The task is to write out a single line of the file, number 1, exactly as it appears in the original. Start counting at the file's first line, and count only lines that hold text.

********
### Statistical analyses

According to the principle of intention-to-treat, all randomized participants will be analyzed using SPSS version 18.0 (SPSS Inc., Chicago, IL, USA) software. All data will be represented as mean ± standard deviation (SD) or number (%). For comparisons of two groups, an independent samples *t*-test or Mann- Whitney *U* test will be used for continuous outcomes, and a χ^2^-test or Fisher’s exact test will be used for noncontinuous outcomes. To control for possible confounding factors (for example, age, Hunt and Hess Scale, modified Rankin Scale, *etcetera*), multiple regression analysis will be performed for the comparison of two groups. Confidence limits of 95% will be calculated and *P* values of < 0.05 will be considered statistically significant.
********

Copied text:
### Statistical analyses